Excerpted from This Week in Petroleum, September 5, 2019

U.S. total distillate consumption, as measured by product supplied, has been approximately 1.2% lower during the first eight months of 2019 than it was during the same period in 2018. Distillate fuel is linked with economic growth because of its many uses in multiple sectors. Distillate is used by multiple transportation modes as a fuel to move freight and people, by commercial and industrial heavy machinery to build and produce goods, in agriculture for farming, and in residential and commercial sectors as a heating fuel. Trends in several of these end-use sectors explain some of the reasons behind slowing demand growth for distillate fuel in the United States.

Recent monthly and weekly total distillate product supplied data indicate declining U.S. consumption. Examining changes in product supplied over time reveals that the 3-month moving average of year-over-year growth in U.S. distillate product supplied has been negative since May 2019, and the 12-month moving average shows flat year-over-year growth according to the latest monthly-from-weekly data in August (Figure 1). In comparison, the 12-month moving average year-over-year growth of U.S. distillate consumption was stronger in August 2018 at 175,000 barrels per day (b/d).

Distillate use varies widely by geography and U.S. Petroleum Administration for Defense District (PADD) because of region-specific industries and weather patterns. The Midwest (PADD 2) has the largest regional consumption of distillate, with average product supplied of 1.28 million b/d in 2018, closely followed by the East Coast (PADD 1), with a product supplied of 1.26 million b/d. In all regions, on-highway transportation consumes the largest amount of distillate. Both light- and heavy-duty vehicles accounted for 69% of total U.S. distillate end use in 2017, the latest data available. After on-highway transportation, farming and railroad transportation are the second- and third-largest end uses for distillate in the United States (Figure 2).

Long-distance trucking is the main driver of on-highway consumption of distillate fuel in the United States, which in turn closely correlates with economic growth and industrial activity. In 2018, trucking freight, as measured by the truck tonnage index (adjusted for seasonal factors), indicated strong year-over-year growth, which contributed to higher U.S. distillate consumption. However, 2019 year-to-date truck tonnage index data indicate slower growth than in 2018 (Figure 3).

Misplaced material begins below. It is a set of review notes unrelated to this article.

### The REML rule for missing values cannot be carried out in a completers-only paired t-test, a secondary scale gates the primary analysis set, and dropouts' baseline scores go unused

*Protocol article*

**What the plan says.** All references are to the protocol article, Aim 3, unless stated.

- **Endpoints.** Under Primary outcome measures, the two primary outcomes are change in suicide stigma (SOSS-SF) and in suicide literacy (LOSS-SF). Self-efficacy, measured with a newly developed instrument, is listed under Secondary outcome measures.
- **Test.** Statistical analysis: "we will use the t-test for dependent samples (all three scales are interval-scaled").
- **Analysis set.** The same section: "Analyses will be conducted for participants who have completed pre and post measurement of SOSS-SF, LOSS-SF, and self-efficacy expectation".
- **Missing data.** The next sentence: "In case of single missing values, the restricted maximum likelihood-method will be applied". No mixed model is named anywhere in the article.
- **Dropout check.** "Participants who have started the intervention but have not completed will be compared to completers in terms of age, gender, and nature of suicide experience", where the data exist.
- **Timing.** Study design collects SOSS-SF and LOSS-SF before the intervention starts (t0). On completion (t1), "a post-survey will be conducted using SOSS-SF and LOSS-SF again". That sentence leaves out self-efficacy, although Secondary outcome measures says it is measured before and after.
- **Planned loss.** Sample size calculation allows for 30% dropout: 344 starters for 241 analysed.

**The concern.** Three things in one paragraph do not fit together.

In 2019, U.S. distillate fuel use in agriculture is also likely to be lower than in 2018. According to data from the U.S. Department of Agriculture, heavy rainfall and flooding prevented farmers from planting cash crops on a record 19 million acres of farmland in August, a significantly larger area than in recent years (Figure 4). Nearly 77% of the prevented planted acres are located in the Midwest where regional distillate sales for farming are highest, representing nearly 60% of U.S. distillate sales for farm use, at an average of 121,000 b/d in 2017. The implications for a large area of prevented planting will vary by region and crop, but a large area of prevented planting acres generally suggests less intensive use of distillate this crop season because acres without a cash crop are less likely to be sprayed, fertilized, or to require other activities that use distillate fueled heavy equipment.

U.S. consumption of distillate fuel for space heating demand, particularly in the northeastern states of the East Coast (PADD 1), is the largest contributor to residential consumption of distillate fuel. However, because there is little to no U.S. demand for heating fuels during the summer, residential demand for distillate heating fuel is unlikely to have been a large contributing factor in the slowing demand growth for distillate in 2019. In addition, East Coast residential consumption of distillate fuel has decreased from 360,000 b/d (a 35% share) of regional sales/deliveries in 1985 to 180,000 b/d (15%) of sales/deliveries in 2017, leading to reduced seasonality in U.S. distillate consumption.

Although making up only 1.9% of distillate sales in 2017, distillate consumption by oil companies—including drilling companies, pipelines, and other related oil companies not engaged in the selling of petroleum products—will also be lower in 2019 than in 2018. Oil company distillate consumption is closely correlated with oil and gas drilling because active oil and gas rigs use distillate for onsite power generation and other activities. Drilling activity in 2019 is lower than at the same time in 2018, with 144 fewer active rigs in the United States as of August 30, according to Baker Hughes.